Northern Guard #2


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Northern Guard #2


  • Words: Ty Templeton with Sam Agro
  • Art: David J. Cutler
  • Colors: K. T. Smith
  • Publisher: Moonstone Books
  • Price: $3.99
  • Release Date: Feb 18, 2011

Right around the time Kal-El crashed-landed in a Kansas cornfield and Bruce Wayne took up his crusade on crime, a small band of creators and publishers were quietly plugging away building their own unique brand of superhuman adventurers, north of the 49th Parallel. The books produced during this Golden Age of Canadian comics were dubbed the Canadian Whites, so called because of their full-color covers and black-and-white interiors.

Characters such as Johnny Canuck, Nelvana of the Northern Lights, Commander Steele, Mr. Monster, and Freelance protected the shores of Canada and traveled the globe battling evil Axis powers and supernatural threats. The Canadian Whites have since been praised by knowledgeable collectors around the world as some of the best comics produced during the Golden Age.

Sadly, Moonstone Books' re-imagining of the classic heroes and heroines of wartime Canada doesn't quite live up to the creative ingenuity and exuberance of the originals.

I had really high hopes for this book and even higher expectations of the creative force guiding Northern Guard, Ty Templeton. A bonafide Canuck, Templeton’s passion for his subject matter is obvious; his modern versions of characters Commander Steele and Dr. Destine are inventive and in the case of the seemingly ageless Freelance, genuinely intriguing. Templeton also provides the best reason for the existence of a team of Canadian superheroes I’ve come across to date. Set twenty years into the future, during the aftermath of a worldwide catastrophe that has plunged the world into literal darkness, Northern Guard protects the last refuge of humanity like a band of light wrapping around the northern hemisphere.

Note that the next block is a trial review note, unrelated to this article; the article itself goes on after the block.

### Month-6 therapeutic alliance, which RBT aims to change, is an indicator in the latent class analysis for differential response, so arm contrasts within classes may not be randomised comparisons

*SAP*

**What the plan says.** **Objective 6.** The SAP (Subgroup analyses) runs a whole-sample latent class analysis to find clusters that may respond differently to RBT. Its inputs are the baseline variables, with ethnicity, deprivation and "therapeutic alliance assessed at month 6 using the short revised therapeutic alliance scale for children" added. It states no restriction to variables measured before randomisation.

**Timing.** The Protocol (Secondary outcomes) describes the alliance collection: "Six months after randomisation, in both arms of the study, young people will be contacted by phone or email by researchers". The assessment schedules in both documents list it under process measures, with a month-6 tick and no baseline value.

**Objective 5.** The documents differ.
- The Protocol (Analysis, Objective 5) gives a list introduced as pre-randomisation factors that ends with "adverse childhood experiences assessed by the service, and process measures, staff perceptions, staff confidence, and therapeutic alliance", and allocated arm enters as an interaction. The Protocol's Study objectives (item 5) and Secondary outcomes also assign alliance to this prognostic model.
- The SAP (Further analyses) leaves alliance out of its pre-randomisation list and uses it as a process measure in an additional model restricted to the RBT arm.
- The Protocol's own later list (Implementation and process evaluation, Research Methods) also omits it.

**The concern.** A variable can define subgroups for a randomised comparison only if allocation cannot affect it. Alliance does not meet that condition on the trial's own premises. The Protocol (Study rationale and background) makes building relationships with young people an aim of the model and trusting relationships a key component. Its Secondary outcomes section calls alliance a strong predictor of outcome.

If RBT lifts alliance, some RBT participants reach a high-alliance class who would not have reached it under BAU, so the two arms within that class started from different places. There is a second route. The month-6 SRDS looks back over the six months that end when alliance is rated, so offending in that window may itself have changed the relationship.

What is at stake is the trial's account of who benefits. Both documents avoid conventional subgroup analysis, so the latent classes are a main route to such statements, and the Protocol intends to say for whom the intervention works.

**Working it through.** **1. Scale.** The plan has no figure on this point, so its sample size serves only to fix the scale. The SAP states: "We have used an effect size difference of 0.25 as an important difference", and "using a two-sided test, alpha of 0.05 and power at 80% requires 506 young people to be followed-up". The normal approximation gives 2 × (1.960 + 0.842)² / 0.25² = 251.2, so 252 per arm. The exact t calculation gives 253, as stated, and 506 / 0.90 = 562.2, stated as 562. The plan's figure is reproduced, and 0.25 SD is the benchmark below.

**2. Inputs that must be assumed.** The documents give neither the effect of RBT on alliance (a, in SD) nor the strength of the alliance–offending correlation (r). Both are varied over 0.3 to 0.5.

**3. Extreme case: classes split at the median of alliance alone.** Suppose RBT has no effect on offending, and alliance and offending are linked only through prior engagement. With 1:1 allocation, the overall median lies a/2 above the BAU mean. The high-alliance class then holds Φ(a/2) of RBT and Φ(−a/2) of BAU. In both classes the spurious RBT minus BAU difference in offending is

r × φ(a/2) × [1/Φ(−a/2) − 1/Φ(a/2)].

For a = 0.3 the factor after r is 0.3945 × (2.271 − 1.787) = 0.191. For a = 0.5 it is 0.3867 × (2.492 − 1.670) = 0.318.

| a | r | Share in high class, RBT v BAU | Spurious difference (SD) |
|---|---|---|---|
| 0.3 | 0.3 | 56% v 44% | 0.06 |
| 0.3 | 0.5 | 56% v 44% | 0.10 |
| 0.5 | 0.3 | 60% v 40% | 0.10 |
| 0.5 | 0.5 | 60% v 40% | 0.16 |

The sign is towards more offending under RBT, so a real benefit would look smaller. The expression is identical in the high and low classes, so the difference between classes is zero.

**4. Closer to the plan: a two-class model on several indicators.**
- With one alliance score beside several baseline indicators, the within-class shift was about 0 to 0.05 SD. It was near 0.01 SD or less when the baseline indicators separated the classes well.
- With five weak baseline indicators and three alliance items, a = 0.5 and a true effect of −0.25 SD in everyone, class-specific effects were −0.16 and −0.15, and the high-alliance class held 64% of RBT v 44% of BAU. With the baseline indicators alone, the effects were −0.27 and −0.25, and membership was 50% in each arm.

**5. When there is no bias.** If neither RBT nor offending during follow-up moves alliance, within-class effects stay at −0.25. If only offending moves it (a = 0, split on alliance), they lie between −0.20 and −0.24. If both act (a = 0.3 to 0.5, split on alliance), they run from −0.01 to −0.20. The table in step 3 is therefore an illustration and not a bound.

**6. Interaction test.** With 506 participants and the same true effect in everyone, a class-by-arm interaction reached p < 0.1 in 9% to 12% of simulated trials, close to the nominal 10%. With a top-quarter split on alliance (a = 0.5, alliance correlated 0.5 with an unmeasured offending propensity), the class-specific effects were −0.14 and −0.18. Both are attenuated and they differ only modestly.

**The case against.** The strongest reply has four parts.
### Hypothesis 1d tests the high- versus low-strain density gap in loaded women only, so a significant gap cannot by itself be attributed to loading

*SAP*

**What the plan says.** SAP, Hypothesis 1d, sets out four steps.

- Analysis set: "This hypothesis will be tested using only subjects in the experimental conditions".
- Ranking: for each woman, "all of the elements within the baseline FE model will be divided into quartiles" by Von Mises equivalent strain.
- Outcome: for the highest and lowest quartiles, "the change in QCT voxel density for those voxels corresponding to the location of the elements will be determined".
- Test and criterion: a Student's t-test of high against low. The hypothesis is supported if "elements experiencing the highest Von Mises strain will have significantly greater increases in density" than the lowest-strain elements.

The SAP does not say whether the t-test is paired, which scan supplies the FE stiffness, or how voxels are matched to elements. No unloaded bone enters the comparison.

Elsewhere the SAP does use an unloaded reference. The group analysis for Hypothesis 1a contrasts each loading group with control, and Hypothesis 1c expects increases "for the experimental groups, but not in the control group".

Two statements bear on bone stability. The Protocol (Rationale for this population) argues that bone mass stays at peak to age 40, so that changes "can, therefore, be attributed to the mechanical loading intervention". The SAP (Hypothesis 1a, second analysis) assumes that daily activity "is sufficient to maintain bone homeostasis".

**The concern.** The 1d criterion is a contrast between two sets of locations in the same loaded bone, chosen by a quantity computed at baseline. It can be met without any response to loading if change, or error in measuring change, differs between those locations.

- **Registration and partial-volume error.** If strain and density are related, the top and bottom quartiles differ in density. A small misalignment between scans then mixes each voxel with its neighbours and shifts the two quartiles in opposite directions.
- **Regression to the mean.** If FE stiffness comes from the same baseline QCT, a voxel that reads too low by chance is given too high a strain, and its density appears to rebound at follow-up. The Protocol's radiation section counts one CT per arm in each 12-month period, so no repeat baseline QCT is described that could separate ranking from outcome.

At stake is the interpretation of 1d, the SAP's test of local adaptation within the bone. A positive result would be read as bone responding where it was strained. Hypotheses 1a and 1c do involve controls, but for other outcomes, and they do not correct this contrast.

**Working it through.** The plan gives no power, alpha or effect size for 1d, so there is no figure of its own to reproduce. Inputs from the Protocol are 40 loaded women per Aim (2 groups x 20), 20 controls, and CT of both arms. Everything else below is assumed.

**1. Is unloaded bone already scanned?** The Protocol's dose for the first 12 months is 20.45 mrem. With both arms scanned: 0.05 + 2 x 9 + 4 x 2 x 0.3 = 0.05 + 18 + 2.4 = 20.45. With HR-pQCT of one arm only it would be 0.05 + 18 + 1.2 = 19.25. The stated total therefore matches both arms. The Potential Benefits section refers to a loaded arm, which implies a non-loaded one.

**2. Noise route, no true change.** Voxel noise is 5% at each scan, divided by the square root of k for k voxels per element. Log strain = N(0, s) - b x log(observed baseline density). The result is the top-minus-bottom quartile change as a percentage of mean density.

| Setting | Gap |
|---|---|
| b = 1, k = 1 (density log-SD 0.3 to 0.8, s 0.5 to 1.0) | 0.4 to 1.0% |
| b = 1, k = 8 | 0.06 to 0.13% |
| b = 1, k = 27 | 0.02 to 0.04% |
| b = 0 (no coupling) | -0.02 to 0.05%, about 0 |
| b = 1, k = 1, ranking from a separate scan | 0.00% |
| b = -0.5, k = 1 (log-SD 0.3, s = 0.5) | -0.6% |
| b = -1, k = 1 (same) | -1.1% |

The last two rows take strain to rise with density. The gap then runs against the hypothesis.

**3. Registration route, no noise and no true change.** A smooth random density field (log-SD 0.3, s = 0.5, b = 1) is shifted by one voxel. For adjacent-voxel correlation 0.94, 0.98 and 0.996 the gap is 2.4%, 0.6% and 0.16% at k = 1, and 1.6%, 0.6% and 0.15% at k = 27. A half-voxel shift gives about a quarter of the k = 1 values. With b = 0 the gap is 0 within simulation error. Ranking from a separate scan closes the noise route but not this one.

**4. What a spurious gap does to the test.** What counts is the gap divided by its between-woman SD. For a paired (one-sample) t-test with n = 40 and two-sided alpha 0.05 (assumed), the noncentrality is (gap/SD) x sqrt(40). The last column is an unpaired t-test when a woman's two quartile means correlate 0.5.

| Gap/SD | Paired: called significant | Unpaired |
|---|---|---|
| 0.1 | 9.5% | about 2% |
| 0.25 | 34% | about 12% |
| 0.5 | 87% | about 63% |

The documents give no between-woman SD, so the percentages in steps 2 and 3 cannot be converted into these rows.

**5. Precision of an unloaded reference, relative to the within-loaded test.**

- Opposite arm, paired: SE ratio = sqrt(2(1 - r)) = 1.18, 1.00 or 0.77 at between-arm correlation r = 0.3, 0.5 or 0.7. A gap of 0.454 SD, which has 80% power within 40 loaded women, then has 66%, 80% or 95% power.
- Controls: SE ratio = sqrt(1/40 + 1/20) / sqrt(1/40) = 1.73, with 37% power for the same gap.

However, it’s not Templeton’s creativity I’m disappointed in but his sloppy script. Templeton fails to adequately introduce his ensemble cast in this second issue, as his heroes struggle to catch up to the refreshingly complex villain responsible for the Pulse, the Red Rogue. Some team members are never referred to by name, a shame for properties out of circulation for more than half a century. The only reason I know the faceless dude in the white suit is Dr. Destine is because I looked it up on Moonstone’s website.

The artwork by David J. Cutler, while serviceable, has a distinct animation flavor to it that feels ill-suited to the source material. His character designs are slick but his rendering a little lackluster, relying on the colorist to add shadow and three dimensions to the visuals.

All in all, Northern Guard isn’t a bad superhero book. It just isn’t great, which is what I expected from an all-Canadian creative team, as an inhabitant of the Great White North, myself. Although full of passion, Northern Guard lacks follow-through and, like the shootout did to overtime hockey, dilutes the overall impact for the fans.

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